CASPER, Wyo. — Tonight the streets of Casper are quiet. Old ice is frozen against the curbs. Snow clumps around the lamp posts and melts into puddles. A few cars roll through downtown. Small groups of people walk huddled under the chipped brick of buildings and Western signs. The storefronts are dark, but the bars downtown are warm and glow through the windows.
By Jason Shueh
The World Famous Wonder Bar is among them, advertising dollar “old school” beers in its lighted
billboard and Monday Movie Day showing “Ferris Bueller’s Day Off.” This is the local hangout, where oil workers go in their new pickups, Fords and Chevys, a place for after-work beers and talk. Inside it’s a ruckus.
Outside, and beyond the downtown on the outskirts of this town, known as “Oil City,” it’s a blur of chain stores and restaurants. There are Outbacks and Applebee’s, Walmarts and Targets, Starbucks and shopping centers, all speckled with Days Inn, Ramada, Best Western and Marriott hotels. Beyond these and the four large golf courses in Casper twinkles the Sinclair Oil Refinery, where trucks stand waiting to transport the petroleum, the source of the region’s wealth.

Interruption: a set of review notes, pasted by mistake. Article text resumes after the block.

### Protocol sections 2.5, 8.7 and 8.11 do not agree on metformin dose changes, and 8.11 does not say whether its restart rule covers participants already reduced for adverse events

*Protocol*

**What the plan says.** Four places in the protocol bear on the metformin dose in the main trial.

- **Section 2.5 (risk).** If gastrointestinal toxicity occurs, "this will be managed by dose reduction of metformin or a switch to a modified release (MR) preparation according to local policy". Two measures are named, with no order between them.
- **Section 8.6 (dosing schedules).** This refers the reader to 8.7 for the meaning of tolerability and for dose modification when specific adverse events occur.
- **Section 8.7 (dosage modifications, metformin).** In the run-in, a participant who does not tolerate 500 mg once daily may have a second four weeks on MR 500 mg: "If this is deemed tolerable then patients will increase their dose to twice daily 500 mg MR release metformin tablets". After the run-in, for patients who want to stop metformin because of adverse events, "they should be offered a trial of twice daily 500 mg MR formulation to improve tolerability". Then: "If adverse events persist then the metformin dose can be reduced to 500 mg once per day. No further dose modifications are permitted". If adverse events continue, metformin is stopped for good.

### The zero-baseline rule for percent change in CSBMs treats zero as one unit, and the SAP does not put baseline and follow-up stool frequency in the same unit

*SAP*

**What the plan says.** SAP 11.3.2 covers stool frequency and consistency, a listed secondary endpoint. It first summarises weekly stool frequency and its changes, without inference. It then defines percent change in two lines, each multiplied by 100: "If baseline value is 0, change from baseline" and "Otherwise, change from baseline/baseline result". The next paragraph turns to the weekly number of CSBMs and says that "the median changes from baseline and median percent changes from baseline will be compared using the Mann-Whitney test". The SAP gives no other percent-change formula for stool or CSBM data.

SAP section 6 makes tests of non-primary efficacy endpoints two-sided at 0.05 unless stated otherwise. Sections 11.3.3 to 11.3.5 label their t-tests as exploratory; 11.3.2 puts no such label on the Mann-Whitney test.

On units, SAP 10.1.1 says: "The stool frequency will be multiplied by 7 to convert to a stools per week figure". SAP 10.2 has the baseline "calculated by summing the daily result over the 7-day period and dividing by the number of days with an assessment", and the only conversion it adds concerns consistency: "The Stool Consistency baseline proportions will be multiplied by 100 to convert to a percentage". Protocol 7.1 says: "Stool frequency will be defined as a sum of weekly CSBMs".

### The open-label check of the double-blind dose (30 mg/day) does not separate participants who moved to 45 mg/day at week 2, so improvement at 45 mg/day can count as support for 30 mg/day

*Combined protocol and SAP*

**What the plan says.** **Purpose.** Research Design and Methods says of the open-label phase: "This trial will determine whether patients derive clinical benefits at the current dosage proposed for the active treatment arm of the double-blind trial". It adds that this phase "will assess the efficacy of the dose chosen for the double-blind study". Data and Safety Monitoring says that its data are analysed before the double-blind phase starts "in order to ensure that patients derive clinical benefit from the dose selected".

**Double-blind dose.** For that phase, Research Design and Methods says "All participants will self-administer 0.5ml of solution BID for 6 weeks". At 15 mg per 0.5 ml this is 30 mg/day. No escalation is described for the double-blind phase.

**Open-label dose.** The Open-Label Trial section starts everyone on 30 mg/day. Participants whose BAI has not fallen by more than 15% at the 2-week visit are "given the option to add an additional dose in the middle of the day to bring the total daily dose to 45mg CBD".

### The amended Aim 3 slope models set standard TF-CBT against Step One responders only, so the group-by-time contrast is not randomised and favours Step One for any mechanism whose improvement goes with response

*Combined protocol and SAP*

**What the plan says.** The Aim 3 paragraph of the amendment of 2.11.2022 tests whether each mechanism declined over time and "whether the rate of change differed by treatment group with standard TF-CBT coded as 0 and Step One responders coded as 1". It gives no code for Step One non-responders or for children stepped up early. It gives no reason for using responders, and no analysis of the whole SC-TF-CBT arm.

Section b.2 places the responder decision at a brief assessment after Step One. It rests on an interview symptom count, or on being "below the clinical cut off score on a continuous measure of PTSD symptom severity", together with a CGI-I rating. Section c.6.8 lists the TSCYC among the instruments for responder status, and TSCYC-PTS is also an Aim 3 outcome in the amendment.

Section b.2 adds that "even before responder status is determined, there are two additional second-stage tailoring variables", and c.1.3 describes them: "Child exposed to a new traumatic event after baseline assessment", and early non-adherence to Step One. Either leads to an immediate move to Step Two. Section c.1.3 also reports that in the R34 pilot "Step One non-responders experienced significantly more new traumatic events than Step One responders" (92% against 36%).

It’s the kind of oil-driven economic activity and abundance that Greeley and Weld County hope to see in the years ahead. Thanks to the emerging boom in the Niobrara shale formation, the region already is seeing lower county property taxes, added employment, revitalized roads and additional funding for education, such as for Aims Community College.
Yet — as anyone who has lived in Casper can tell you — with every oil boom there is a bust, a downfall that’s not a matter of “if,” but when. And you’d better plan on it.
There are lessons to be learned from Casper and other oil towns that have been through this cycle before, but it remains to be seen whether they’re being heeded. This much is clear: Weld’s addiction to oil dollars is growing. Oil and gas already account for 45 percent, or more than $172.4 million, of Weld’s property tax revenues. Some school districts depend on oil and gas revenues for much of their funding.
Among the questions for Greeley and Weld residents: What happens if oil activity dries up? Will schools, homeowners and others be left high and dry? Or will the Niobrara continue
to pump prosperity into the region for decades to come?